After the sale of Yahoo’s Internet properties, the remaining parts were renamed Altaba, an independent firm that oversees investments in companies such as Alibaba. In the sale, Altaba and Verizon agreed to split financial liabilities from the data breaches.

“The agreement with Verizon is unchanged,” an Altaba spokesman said.

U.S. Sen. John Thune, R-S.D., chairman of the Senate’s Committee on Commerce, Science and Transportation, said his group will call on Yahoo to testify about its recent breaches.

“I expect witnesses to think hard about their obligations to consumers and offer a sober assessment of remaining risks that could be the subject of a future announcement,” Thune said in a statement.

Kowsik Guruswamy, chief technology officer at Menlo Security, said that although companies ought to protect users, regulators and lawmakers should do more, too. In Europe, companies must report breaches within the first 72 hours after they learn they have been breached, he pointed out.

California and most other states have passed laws requiring disclosure of certain breaches of personal information, and Yahoo sent two notices to consumers under the California statute, But there is as yet no national law in the U.S. governing the matter.

As a result, consumers lack broad protections from negligent security practices, said Falkowitz from Area 1 Security: “The security industry has been let off the hook on that.”

From 2012 to the day Yahoo was sold, it employed three chief information security officers. In 2013, when Yahoo’s breach occurred, the company didn’t have a permanent information security chief.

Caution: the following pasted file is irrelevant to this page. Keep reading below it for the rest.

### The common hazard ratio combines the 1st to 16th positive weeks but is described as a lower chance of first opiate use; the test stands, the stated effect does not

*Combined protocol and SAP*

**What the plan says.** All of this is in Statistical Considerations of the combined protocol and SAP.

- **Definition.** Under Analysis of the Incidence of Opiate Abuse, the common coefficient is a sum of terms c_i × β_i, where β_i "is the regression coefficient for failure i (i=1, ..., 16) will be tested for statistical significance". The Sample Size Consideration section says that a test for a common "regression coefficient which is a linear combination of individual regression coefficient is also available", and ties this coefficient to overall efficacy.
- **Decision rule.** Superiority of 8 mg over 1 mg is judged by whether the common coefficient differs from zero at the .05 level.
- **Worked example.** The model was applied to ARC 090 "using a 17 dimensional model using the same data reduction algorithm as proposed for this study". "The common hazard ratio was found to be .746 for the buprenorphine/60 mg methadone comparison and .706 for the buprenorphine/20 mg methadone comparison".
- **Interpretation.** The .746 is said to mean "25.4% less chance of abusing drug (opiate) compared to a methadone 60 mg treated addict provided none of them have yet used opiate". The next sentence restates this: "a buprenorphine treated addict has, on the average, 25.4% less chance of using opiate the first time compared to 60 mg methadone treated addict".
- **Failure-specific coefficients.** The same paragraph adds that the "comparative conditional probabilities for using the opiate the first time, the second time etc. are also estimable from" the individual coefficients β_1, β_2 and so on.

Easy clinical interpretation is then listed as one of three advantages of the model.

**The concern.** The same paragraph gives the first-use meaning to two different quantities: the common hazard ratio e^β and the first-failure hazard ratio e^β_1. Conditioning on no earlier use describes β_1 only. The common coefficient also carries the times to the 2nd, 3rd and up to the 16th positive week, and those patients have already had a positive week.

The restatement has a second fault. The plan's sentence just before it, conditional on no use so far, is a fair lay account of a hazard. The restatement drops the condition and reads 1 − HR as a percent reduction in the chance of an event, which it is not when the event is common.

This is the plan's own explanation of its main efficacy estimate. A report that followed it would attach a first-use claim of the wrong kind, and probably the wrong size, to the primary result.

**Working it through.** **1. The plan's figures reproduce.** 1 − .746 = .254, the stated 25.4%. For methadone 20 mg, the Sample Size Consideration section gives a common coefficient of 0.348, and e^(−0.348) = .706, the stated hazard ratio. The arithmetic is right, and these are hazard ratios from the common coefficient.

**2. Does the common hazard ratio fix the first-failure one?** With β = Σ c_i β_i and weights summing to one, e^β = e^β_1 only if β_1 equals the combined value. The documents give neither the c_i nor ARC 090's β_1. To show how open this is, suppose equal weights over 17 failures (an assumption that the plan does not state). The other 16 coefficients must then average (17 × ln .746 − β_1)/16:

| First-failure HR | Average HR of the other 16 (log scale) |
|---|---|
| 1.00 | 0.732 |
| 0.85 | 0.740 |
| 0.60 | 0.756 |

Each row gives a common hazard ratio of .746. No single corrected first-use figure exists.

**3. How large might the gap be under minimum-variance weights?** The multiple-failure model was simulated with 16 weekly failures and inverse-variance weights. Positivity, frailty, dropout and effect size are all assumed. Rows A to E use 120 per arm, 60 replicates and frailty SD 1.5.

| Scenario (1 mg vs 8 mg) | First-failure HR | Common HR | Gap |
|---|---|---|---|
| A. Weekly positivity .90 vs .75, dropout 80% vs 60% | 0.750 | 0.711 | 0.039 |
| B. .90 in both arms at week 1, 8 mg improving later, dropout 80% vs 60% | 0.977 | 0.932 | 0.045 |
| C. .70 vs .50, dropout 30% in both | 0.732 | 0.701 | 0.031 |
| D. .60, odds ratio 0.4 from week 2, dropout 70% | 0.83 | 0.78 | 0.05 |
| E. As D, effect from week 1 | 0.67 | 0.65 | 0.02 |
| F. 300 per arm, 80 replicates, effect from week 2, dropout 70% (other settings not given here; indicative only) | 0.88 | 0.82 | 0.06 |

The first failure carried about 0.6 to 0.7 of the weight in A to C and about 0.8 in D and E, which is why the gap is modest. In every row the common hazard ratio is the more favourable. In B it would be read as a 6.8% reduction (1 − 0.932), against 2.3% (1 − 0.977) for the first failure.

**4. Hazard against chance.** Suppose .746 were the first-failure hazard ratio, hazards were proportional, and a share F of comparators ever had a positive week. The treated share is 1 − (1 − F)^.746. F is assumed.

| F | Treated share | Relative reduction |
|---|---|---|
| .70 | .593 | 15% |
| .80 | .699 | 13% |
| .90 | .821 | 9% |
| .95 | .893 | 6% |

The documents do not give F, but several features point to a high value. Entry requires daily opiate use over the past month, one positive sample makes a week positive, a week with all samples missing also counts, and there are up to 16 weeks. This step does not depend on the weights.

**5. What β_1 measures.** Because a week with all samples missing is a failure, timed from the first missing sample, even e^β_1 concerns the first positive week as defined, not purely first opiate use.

Falkowitz, a former National Security Administration analyst, said he cleared out his Yahoo account last year. He said he would advise all those affected — including the additional users who may have just found out their accounts were compromised four years ago — to do the same.

“People need to vote with their dollars and their actions to really push these companies to do (things) differently,” he said.

Still, the breach disclosure last year did not significantly hurt traffic to Yahoo’s websites, and analysts said they did not expect that users will change their minds with Yahoo’s recent announcement.

“One billion versus 3 billion (account) breach won’t make a consumer difference,” said Patrick Moorhead, president of Moor Insights and Strategy. “If consumers haven’t left already, they likely won’t leave.”

HOW YAHOO’S SECURITY BREACHES UNFOLDED

August 2013: Yahoo experiences a major security breach.

Late 2014: At least 500 million Yahoo accounts are hacked in a separate breach.

July 2016: Verizon says it plans to buy Yahoo’s Internet properties for $4.83 billion.

September 2016: Yahoo discloses information about the 2014 hack.

December 2016: Yahoo publicly says more than 1 billion accounts were breached in 2013.

June 2017: Verizon buys Yahoo’s Internet properties for the reduced price of $4.48 billion.

October 2017: Yahoo says it now believes the 2013 hack breached 3 billion accounts.

©2017 the San Francisco Chronicle Distributed by Tribune Content Agency, LLC.